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Cats in the garden are a universal issue, whether it’s your own cat or a wandering neighbourhood stray. There are a lot of outdoor cats in my community, and I’m constantly finding the little gifts they leave behind for me in my veggie patch.
Why do cats like to dig, pee, and poop in gardens, flower beds, and veggie patches? Cats are instinctively drawn to go to the toilet outside and bury the evidence. Soft, airy soil, like in your garden beds, is easier to dig in than grass and other patches of dirt. Plus, plants provide a little bit of privacy and protection from potential predators and other cats.
An alarming number of people I’ve spoken to about the issue — including a professional gardener — resort to quite nasty methods to keep cats out of their gardens. I’ve been told to turn on the sprinklers or get a dog to chase them away, but that’s both cruel and unnecessary. Instead, I’ve found cheap and relatively easy ways to protect my garden without scaring or potentially hurting the cats.
Keeping cats out of your garden naturally
Limiting access is the best and safest way to keep your cat out of your garden. Keeping your cat inside also protects it from predators, cars, and other dangers. If your cat can’t part with their outside time, build a cat run. This gives your cat plenty of outdoor time, while keeping both them and your garden safe.
Use safe, cat-friendly deterrents
An easy, safe way to keep cats out of your garden is to block access to your garden beds or lay down non-toxic cat repellents.
- Place large, flat rocks across the top of the garden bed soil. This will prevent them from digging in the garden bed and using it as a litter box. Make sure you use big rocks, though, as gravel makes digging more fun for them. You could also use pine cones, a heavy gardening mulch or bark chips.
- Install plastic spikes around your plants. The spikes won’t hurt your cat, but they will prevent it from being able to walk in the garden beds. Plus, they keep away other troublesome visitors, like rabbits and dogs. You can make your own at home by placing sticks upright in the soil 5-10 cm apart.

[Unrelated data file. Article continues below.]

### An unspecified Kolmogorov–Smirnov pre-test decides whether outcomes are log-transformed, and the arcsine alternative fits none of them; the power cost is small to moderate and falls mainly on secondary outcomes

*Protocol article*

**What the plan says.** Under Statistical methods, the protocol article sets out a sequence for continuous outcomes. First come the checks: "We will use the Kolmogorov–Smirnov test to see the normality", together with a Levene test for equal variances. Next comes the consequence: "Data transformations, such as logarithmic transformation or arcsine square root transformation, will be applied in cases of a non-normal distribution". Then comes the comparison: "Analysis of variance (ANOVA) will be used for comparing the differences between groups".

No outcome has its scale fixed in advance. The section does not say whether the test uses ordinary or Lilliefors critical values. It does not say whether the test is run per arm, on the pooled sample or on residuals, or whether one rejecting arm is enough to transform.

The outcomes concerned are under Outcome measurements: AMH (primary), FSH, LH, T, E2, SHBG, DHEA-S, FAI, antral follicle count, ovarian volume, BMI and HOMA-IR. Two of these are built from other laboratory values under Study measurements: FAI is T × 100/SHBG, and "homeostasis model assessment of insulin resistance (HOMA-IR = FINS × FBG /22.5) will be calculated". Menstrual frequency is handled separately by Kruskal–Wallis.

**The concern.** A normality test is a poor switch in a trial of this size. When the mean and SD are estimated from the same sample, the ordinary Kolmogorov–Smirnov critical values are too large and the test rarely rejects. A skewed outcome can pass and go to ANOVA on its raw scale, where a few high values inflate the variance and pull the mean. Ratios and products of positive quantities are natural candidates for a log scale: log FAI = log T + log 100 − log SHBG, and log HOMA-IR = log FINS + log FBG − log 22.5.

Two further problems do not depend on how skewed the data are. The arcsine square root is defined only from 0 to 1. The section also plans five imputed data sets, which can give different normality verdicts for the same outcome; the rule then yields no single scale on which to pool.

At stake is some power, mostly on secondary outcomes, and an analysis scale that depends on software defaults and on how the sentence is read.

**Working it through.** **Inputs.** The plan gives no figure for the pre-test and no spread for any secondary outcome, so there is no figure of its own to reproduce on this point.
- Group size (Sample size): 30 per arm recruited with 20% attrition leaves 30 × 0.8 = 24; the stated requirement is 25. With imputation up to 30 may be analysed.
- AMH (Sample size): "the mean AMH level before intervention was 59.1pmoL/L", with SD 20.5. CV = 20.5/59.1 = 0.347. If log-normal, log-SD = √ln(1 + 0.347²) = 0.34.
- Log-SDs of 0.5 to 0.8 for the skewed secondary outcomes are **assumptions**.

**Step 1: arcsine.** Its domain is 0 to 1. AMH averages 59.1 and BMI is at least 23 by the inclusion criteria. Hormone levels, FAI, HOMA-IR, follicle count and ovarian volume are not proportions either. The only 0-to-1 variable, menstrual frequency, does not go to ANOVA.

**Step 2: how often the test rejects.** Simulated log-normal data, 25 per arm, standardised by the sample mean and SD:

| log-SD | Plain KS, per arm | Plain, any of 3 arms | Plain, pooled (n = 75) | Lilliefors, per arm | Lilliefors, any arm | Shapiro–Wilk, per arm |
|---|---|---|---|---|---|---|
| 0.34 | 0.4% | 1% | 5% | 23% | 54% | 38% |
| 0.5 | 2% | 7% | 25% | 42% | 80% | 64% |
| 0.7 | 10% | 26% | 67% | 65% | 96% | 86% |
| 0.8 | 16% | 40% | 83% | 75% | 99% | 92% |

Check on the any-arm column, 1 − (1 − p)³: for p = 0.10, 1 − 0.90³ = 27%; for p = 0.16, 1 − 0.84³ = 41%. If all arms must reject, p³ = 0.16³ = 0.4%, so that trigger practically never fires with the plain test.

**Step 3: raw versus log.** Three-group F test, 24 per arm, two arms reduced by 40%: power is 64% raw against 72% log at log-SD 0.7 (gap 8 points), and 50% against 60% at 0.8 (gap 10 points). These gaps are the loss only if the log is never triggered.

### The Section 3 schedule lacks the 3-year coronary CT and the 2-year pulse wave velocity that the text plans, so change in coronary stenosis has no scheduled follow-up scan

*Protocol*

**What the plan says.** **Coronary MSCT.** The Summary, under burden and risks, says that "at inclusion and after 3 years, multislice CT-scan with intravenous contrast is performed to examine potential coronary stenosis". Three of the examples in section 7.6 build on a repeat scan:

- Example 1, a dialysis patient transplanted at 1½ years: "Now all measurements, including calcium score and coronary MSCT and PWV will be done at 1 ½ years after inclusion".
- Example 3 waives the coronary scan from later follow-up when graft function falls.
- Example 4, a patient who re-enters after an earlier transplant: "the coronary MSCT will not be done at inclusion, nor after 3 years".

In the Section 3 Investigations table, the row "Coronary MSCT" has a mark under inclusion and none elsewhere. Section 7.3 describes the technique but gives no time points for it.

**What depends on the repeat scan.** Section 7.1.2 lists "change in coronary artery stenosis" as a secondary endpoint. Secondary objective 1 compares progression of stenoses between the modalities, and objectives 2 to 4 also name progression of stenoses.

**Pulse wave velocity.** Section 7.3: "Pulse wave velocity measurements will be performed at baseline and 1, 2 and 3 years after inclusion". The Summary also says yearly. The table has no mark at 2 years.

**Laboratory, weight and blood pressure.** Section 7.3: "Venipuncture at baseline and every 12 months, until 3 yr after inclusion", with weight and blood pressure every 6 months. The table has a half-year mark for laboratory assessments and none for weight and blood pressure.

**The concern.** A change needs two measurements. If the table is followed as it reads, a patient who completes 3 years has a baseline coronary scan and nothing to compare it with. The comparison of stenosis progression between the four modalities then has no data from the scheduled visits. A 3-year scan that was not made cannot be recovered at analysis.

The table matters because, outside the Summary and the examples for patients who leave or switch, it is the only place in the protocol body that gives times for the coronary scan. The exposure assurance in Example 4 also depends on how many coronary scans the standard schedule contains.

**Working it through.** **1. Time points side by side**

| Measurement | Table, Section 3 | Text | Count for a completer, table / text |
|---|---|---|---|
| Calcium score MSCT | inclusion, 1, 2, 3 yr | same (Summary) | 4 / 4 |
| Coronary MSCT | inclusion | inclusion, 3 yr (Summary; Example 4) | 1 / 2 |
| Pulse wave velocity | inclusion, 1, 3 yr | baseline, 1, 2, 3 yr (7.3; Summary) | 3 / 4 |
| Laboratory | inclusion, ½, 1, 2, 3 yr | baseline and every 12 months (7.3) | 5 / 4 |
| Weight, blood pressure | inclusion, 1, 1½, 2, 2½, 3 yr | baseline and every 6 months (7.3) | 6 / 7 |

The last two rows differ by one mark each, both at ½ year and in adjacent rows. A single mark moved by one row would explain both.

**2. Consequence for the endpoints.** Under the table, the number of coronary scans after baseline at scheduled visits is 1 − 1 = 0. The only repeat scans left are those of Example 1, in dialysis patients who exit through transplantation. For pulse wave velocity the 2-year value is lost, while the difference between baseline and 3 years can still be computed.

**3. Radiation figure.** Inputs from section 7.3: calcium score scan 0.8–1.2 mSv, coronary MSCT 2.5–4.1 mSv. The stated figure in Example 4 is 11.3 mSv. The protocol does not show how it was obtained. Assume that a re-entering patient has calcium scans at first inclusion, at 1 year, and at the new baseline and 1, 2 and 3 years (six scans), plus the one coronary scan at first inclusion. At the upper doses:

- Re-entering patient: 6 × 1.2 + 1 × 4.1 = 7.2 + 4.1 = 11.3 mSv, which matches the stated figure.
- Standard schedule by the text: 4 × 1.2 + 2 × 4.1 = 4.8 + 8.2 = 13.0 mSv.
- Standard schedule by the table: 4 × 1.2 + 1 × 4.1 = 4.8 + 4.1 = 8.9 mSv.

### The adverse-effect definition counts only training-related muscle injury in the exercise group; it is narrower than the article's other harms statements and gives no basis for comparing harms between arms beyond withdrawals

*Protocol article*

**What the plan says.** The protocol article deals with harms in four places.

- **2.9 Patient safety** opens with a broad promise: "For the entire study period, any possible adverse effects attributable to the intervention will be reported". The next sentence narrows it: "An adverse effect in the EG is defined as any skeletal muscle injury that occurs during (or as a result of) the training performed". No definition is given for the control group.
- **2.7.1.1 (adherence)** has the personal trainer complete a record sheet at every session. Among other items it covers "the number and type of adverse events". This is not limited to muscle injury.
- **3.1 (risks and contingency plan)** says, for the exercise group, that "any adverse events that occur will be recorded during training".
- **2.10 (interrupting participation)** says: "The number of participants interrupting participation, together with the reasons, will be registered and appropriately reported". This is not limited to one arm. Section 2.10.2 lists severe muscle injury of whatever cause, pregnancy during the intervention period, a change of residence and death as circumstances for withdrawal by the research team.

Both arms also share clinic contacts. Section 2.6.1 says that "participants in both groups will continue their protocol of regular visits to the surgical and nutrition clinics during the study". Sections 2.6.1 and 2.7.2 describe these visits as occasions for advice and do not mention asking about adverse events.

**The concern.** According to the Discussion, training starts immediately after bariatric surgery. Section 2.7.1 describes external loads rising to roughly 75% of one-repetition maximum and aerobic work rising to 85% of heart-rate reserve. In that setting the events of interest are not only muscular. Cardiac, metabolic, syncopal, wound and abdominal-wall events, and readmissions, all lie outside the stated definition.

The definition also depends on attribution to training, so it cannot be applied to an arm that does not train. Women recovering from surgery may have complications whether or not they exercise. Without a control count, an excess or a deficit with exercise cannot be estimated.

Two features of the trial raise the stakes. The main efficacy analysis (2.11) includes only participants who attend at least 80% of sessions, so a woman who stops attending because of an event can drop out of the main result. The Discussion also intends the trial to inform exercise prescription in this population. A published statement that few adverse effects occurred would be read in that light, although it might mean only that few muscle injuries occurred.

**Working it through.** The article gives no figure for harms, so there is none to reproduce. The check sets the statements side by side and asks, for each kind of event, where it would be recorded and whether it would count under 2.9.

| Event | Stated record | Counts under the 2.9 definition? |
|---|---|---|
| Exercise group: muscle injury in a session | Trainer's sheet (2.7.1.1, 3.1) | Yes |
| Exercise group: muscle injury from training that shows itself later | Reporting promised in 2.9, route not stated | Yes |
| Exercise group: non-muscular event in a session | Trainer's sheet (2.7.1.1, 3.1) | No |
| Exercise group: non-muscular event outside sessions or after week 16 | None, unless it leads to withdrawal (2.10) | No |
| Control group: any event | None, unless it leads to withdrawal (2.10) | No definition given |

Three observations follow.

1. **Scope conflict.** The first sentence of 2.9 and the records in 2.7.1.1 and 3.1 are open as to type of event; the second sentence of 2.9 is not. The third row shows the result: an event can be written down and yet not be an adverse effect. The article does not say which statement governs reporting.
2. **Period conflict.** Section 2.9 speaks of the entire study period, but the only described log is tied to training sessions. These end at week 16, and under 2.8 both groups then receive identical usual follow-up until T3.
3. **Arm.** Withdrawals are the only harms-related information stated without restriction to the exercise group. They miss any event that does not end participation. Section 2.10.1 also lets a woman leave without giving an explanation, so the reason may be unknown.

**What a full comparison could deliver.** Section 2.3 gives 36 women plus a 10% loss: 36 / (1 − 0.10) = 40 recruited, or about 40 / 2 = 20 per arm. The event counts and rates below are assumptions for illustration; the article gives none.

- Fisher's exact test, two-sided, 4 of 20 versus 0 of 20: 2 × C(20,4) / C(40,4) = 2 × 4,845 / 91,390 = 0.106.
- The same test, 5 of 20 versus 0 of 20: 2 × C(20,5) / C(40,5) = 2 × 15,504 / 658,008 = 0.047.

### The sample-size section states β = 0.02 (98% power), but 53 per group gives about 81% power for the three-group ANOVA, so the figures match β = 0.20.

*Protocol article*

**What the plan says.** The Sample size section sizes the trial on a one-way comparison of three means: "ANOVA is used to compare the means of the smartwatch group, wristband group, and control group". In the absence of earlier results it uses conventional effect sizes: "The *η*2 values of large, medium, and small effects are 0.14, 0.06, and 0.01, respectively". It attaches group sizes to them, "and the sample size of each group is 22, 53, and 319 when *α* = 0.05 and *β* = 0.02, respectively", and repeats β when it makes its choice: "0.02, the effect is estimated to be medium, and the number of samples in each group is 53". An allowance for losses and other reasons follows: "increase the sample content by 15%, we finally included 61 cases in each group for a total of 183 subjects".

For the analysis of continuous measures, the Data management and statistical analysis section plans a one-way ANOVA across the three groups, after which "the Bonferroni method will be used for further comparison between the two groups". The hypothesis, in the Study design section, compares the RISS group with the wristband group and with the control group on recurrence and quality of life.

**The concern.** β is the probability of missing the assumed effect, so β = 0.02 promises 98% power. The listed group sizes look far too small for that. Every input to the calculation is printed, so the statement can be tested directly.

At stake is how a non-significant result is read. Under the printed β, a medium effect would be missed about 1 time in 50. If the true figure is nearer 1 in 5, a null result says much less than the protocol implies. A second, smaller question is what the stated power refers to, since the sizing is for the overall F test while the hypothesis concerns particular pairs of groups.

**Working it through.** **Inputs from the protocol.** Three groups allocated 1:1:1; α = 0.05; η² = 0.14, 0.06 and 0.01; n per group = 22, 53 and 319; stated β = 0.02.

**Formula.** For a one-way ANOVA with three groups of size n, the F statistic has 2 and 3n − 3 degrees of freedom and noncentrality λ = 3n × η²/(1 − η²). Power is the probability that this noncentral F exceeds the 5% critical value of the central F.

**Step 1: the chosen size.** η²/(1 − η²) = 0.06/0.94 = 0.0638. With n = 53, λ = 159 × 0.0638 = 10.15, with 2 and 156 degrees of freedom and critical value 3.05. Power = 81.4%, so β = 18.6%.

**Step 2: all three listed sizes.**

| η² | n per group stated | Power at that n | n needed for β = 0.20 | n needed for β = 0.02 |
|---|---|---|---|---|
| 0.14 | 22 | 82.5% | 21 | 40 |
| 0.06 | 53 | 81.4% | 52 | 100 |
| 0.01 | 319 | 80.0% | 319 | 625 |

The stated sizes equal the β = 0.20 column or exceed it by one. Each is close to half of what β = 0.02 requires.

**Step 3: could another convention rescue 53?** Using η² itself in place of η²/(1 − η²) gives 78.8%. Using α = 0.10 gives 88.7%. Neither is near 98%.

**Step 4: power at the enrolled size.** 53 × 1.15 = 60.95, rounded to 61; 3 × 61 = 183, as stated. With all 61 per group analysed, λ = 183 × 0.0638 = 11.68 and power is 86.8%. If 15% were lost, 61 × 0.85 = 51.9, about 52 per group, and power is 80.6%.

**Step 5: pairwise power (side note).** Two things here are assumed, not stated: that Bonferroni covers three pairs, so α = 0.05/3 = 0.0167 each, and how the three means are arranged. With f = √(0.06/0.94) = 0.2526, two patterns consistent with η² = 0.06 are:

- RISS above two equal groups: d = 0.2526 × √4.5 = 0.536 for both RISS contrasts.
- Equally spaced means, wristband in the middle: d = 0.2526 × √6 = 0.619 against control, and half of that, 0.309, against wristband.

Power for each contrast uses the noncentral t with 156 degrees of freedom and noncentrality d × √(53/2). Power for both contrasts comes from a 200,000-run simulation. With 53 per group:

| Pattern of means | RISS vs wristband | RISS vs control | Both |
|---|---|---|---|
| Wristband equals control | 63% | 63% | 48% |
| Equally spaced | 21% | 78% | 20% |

- Cover the garden bed with a shade cloth or greenhouse structure. These covers prevent cats from accessing your garden beds, and they protect your plants from the elements — a double win!
- Use strong scents to repel the cats. Although you can buy non-toxic cat repellent sprays, it’s also easy to make your own by mixing lemon juice with water and spraying it on the soil around your plants.
- Scatter orange peel in your garden beds. Similar to the lemon spray, orange peel or other citrus peels are a really effective repellent because cats dislike the smell and won’t go near the garden. The best part is that it composts, so you aren’t putting litter into your garden beds.
- Put used coffee grounds on top of the soil. Cats are repulsed by the smell of coffee grounds and will avoid the area. As a bonus, this is really good for your soil. I usually ask my local cafe for a bucket of grounds when I go for lunch, and they’re happy to provide it.
- Grow plants that repel cats. Some plants smell so bad (to animals — not us!) that cats will naturally avoid the area that they’re planted in. Planting herbs like rue nearby will keep cats away.
- Plant a dense ground cover. Another gardening tip is to plant dense ground cover plants that are safe for cats such as creeping thyme or sweet woodruff. They will quickly grow and cover the soil surface, creating a natural barrier and discourage a cat from digging.